16 December 2008

Red seaweed's defence against bleaching

A common Australian red seaweed produces chemicals that may protect it from bleaching.
Called furanones, these chemicals are produced by the seaweed Delisea pulchra to defend against bacteria that are more virulent at higher temperatures and may be involved in bleaching.

In fact, the University of New South Wales discovered a possible treatment for cholera and has been developing anti-fouling products based on furanones produced by Delisea pulchra.

Red algae immune to bleaching
Carmelo Amalfi, ScienceAlert 16 Dec 08;
The key to better understanding coral bleaching has surfaced in a common red alga that produces defensive compounds against the phenomena affecting reef environments worldwide.

University of New South Wales PhD candidate Alexandra Campbell told the recent Ecological Society of Australia conference that the seaweed Delisea pulchra, found around southern Australia including WA, produced defensive chemicals called furanones.

These compounds protect the seaweed from being fouled by other organisms growing on it or shading it.

Ms Campbell said the bleaching effects observed in tropical corals since the mid-1990s also affected D. pulchra.

"The disease does not kill the seaweed, but makes it much less healthy. They grow less, photosynthesise less and reproduce less.

"The pathogens have an impact on the plant's health and productivity, rather than killing them."

The UNSW team observed a ‘bleaching’ phenomenon in natural populations of the seaweed in which affected individuals lost pigment on localised areas of their body.

Bleaching is prevalent during summer when water temperatures are high. Bleached individuals have significantly low furanone levels.

Ms Campbell said researchers believed there was a bacterial pathogen behind D. pulchra's infections, the bacterium Ruegeria strain R11 identified in bleached seaweed.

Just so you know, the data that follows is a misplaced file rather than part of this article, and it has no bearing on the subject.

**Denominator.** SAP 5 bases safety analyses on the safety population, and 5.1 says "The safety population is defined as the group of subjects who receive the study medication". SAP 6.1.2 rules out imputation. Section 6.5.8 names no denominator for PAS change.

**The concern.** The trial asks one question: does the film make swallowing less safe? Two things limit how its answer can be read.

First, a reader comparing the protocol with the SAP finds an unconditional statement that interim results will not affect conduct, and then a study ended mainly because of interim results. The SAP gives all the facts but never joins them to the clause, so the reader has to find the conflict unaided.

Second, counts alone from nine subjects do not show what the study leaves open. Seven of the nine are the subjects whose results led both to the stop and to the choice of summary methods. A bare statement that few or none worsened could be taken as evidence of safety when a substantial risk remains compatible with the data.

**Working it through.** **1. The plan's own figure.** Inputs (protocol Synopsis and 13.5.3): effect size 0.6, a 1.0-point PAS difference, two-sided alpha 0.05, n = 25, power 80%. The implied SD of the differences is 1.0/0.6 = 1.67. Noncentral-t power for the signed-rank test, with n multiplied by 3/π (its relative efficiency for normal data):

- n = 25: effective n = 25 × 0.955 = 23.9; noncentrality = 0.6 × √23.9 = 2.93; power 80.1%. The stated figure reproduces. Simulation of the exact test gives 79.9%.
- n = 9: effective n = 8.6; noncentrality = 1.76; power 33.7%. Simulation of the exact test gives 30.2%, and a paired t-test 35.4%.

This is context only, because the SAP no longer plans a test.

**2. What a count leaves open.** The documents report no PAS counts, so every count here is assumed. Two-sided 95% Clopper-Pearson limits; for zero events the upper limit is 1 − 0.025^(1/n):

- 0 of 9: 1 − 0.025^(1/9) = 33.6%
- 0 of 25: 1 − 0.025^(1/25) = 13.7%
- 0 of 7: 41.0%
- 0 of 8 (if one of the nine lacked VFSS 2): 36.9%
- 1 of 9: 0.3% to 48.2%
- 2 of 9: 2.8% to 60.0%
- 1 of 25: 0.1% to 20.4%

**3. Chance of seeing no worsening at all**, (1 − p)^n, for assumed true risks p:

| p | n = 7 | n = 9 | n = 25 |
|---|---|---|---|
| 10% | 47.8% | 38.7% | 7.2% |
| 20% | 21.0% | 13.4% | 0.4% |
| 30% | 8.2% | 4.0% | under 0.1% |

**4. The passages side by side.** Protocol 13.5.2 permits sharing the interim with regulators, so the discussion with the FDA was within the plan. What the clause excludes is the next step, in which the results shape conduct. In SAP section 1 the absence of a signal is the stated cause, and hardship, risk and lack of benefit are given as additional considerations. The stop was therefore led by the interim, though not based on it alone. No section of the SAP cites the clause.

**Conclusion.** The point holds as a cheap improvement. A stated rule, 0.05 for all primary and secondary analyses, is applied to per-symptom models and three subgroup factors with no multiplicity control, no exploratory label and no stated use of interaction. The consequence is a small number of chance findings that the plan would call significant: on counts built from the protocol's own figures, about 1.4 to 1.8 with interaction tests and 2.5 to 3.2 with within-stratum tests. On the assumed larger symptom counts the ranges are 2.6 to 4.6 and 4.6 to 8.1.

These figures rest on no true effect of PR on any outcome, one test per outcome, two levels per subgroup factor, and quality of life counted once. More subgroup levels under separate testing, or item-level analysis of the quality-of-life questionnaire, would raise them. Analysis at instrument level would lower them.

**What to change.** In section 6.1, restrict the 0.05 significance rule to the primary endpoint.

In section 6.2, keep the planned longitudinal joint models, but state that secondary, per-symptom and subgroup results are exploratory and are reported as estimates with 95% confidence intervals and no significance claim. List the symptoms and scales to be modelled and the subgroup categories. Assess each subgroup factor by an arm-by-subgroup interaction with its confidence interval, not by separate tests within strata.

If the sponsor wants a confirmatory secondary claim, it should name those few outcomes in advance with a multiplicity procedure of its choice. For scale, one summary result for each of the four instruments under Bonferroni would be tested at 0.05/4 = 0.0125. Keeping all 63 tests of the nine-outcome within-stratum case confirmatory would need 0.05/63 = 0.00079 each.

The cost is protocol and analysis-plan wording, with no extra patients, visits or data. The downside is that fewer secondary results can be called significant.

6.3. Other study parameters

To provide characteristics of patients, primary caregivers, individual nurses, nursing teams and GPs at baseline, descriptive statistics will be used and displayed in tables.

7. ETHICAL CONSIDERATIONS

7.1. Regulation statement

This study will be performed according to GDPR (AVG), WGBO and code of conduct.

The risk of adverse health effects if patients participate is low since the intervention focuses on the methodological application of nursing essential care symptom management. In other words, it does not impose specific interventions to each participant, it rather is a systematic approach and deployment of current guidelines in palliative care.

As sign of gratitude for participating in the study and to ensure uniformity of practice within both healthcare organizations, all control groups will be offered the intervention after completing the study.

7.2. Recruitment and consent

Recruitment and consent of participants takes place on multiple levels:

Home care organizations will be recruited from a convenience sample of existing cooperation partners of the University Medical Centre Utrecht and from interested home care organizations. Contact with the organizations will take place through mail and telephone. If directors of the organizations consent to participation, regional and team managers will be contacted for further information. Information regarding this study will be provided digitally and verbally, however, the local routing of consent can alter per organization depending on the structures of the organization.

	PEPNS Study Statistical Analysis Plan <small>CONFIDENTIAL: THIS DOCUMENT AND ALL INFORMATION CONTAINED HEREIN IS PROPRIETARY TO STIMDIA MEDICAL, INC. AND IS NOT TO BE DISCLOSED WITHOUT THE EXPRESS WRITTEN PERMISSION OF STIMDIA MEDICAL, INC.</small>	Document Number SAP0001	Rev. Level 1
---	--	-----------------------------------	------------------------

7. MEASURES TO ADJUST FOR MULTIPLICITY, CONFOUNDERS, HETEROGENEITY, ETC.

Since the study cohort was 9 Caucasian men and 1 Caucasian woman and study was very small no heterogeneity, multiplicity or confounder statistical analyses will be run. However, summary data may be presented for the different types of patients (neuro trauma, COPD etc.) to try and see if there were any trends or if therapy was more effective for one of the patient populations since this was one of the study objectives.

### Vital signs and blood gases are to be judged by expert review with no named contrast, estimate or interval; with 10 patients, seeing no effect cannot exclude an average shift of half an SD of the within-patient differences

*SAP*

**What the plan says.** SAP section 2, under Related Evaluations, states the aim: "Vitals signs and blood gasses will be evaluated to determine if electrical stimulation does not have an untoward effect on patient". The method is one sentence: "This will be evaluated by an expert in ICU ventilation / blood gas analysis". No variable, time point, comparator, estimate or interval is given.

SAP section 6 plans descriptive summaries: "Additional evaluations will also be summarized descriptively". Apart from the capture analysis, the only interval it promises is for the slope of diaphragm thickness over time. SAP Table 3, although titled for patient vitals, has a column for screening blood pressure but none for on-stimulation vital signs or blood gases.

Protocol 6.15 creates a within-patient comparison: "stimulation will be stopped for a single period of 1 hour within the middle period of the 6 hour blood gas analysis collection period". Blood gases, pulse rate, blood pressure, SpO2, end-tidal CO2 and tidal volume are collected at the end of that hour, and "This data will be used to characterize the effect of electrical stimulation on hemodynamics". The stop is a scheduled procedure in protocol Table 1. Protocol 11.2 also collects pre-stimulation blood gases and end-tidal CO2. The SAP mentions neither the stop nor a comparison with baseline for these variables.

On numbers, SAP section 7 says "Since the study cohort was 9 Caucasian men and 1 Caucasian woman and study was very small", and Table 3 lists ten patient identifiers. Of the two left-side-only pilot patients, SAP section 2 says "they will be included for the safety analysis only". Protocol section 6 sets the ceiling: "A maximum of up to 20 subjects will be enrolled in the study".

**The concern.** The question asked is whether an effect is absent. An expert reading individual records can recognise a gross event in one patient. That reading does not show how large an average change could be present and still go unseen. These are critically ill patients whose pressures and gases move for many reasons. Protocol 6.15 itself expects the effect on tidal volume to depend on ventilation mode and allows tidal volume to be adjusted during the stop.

At higher temperatures, the bacterium became virulent. In field experiments, bleaching was induced in plants damaged by simulated herbivore and disease attack.

However, D. pulchra is able to defend itself against colonisation and invasion by bacterial pathogens by producing the furanones that prevent them invading the plant surface.

Seaweed secret to unlocking coral bleaching phenomena
ScienceNetwork 12 Dec 08;
THE key to better understanding coral bleaching has surfaced in a common red alga that produces defensive compounds against the phenomena affecting reef environments worldwide.

University of New South Wales PhD candidate Alexandra Campbell told the recent Ecological Society of Australia conference that the seaweed Delisea pulchra, found around southern Australia including WA, produced defensive chemicals called furanones.

These compounds protect the seaweed from being fouled by other organisms growing on it or shading it.

Ms Campbell said the bleaching effects observed in tropical corals since the mid-1990s also affected D. pulchra.

"The disease does not kill the seaweed, but makes it much less healthy. They grow less, photosynthesise less and reproduce less.

"The pathogens have an impact on the plant's health and productivity, rather than killing them."

The UNSW team observed a ‘bleaching’ phenomenon in natural populations of the seaweed in which affected individuals lost pigment on localised areas of their body.

Bleaching is prevalent during summer when water temperatures are high. Bleached individuals have significantly low furanone levels.

Ms Campbell said researchers believed there was a bacterial pathogen behind D. pulchra's infections, the bacterium Ruegeria strain R11 identified in bleached seaweed.

At higher temperatures, the bacterium became virulent. In field experiments, bleaching was induced in plants damaged by simulated herbivore and disease attack.

However, D. pulchra is able to defend itself against colonisation and invasion by bacterial pathogens by producing the furanones that prevent them invading the plant surface.

Ms Campbell, with colleagues funded under an Australian Research Council grant, said the algae, as with coral reefs, also provided an important habitat for a variety of marine species.

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